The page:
Owerri church botched bombing – Punch
For anyone under the illusion that there are parts of the country that are immune to acts of terrorism that have been ravaging the north-eastern states of the country, the June 15 botched bombing of a church in Owerri, the Imo State capital, should quickly dismiss such thought. In fact, the stand-out lesson in that unfortunate incident is that other states, usually presumed to be safe, are equally vulnerable. This makes it imperative for governors of such states to take precautionary measures to prevent a deterioration of the security situation in their domains.
In what could have been another dramatic man-made disaster in the country, time bombs planted by suspected terrorists were discovered inside a church by the sheer vigilance of the security guards on duty at the church. The bombs were reportedly primed to explode at 8 o'clock, on a Sunday morning, when the church service would have been in full swing.
If the bombs had exploded, it is difficult to imagine the magnitude of the casualties that would have occurred. According to the Governor of Imo State, Rochas Okorocha, 'The bombs had the capacity to go within 500 metres range and would have been a disaster if they had exploded, as the church where they were planted is located at a densely populated area of the state.' Fortunately, the bombs were safely defused by bomb experts before the damage could be done.
In the sanguinary campaign of the Boko Haram sect, which has been blamed for most of the bombings in the northern parts of the country, churches have always been a preferred target. But, while it is difficult to say for now who was responsible for the Owerri incident, it should not be surprising that the perpetrators also picked on a church. The main objective of terrorists anywhere is to make the maximum impact, and attacking worship places, markets, train and bus termini, military barracks, schools and television viewing centres, among other places, fits the bill.
In the north-eastern states, which have been at the receiving end of most of the terror attacks, more than 12,000 lives have been lost, according to President Goodluck Jonathan. Even then, that number could still be viewed as conservative, given the rate at which people are being killed on a daily basis. Since the beginning of this year, there is hardly a day that people are not killed in their scores. Some whole villages have been wiped out by Islamist terrorists who have vowed to continue killing until the whole country, or, at least, the North, is Islamised.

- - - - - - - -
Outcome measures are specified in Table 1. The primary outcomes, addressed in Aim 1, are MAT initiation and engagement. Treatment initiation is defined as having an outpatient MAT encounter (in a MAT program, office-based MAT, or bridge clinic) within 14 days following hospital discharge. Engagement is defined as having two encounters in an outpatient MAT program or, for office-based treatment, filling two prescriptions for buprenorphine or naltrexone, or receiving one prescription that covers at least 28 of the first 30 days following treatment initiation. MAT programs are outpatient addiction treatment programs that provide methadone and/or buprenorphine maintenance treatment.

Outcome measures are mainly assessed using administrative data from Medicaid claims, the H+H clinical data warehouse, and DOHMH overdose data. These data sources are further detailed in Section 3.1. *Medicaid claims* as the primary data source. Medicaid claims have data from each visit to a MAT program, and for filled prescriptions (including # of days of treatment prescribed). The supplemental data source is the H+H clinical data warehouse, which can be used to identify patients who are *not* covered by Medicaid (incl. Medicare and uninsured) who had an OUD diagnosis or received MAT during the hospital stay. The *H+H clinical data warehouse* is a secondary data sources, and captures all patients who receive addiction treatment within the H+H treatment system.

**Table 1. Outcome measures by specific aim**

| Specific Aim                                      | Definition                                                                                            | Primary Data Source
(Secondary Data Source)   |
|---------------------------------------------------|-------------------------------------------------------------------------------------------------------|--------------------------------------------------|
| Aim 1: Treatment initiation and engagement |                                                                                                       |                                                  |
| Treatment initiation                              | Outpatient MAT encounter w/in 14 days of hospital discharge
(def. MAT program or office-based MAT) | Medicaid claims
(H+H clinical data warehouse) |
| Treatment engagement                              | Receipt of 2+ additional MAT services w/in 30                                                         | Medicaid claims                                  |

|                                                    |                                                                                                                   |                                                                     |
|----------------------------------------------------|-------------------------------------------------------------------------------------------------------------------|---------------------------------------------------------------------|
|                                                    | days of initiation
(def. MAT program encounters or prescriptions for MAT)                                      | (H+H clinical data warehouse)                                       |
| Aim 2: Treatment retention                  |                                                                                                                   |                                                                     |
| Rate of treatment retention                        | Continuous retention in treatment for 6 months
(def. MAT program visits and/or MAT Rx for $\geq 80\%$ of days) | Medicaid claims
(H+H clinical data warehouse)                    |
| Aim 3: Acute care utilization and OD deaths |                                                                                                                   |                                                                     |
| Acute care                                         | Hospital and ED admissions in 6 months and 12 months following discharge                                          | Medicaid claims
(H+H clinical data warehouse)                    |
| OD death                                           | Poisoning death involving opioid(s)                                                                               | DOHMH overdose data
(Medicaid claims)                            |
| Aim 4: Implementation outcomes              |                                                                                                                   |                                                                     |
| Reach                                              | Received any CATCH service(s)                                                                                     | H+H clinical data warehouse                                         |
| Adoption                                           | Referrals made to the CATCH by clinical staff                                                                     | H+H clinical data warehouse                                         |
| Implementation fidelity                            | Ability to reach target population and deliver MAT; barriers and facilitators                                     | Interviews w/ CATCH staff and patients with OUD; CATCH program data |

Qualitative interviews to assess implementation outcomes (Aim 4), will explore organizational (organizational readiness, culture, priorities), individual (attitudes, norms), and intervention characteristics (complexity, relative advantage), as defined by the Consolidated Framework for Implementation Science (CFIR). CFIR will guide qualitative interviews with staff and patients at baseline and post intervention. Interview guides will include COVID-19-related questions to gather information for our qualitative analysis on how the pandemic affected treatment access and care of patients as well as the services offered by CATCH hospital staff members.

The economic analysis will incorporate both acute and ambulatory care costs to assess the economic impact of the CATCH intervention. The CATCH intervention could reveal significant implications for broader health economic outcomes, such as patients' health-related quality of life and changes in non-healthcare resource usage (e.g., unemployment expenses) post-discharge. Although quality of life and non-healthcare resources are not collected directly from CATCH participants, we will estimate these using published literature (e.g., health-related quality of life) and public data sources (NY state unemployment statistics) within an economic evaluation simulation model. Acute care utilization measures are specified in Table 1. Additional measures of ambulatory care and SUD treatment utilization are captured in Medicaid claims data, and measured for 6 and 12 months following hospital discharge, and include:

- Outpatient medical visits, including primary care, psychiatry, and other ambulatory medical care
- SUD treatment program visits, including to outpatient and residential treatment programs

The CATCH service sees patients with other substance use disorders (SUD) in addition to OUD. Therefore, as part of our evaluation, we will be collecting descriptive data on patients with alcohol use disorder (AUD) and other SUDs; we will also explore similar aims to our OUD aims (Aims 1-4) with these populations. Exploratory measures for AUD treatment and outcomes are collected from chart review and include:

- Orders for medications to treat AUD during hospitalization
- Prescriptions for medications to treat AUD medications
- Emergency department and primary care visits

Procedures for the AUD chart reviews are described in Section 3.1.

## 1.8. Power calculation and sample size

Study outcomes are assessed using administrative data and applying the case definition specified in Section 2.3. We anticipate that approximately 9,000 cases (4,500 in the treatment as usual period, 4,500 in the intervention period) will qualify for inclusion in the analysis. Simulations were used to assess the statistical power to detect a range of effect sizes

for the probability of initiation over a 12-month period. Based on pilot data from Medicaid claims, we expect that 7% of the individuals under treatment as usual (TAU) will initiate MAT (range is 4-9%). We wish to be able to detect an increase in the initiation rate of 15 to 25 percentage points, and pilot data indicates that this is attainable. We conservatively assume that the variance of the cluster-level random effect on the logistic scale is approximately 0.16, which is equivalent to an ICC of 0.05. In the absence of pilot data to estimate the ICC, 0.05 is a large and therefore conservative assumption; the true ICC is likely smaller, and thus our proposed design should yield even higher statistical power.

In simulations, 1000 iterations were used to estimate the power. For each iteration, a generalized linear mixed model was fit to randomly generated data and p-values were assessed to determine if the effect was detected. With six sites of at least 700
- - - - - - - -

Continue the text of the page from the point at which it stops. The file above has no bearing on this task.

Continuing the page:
This is why no stone should be left unturned to ensure that terrorism does not spread to those states that are considered to be safe for now. So far, the efforts of the Nigerian military to stem the tide of deteriorating insecurity have resulted in an abysmal failure. Even in states where a state of emergency has been declared, terrorists reportedly traverse large swathes of land in convoys of vehicles and motorcycles, and carry out mass killings practically unchallenged.
Reports have it that they sometimes operate for as long as six to seven hours, after which they return, triumphantly, with their war booty, which could be human or material. Right now, the country - and indeed the whole world - is still in a state of shock over the kidnapping of almost 300 girls of the Government Secondary School, Chibok, Borno State, who were preparing for their final examinations. More than 70 days after the girls were carted away as trophies of conquest, they have yet to be reunited with their anguished parents, despite the global interest in freeing them.
So, relying on the present security set-up has become very precarious. The situation calls for state and even local governments to do more than they are doing now, despite the fact that they do not have control over the police and other security apparatuses. Emphasis should be on intelligence gathering rather than trying to search every vehicle or person in a bid to establish who is a terrorist.
It is commendable that the Imo State Government has already taken some steps to safeguard the lives and property of the citizens. In particular, it is laudable that the governor was able to address the media, through which he assured the people of the resolve of his administration to place a premium on security. It should not be a one-off. It is something that every state government should be doing. No matter the situation, there is also the need for the people to be periodically assured and briefed by the government.
As the Owerri experience has shown, it was possible to stop the bombing because the security guards were vigilant and noticed suspicious characters, who came around the church premises. Nigerians should be more security conscious and should not hesitate to challenge, within the ambit of the law, or report anybody they suspect to be a security threat to appropriate authorities. Security is not the duty of the government alone. A lot can be achieved at individual and community levels.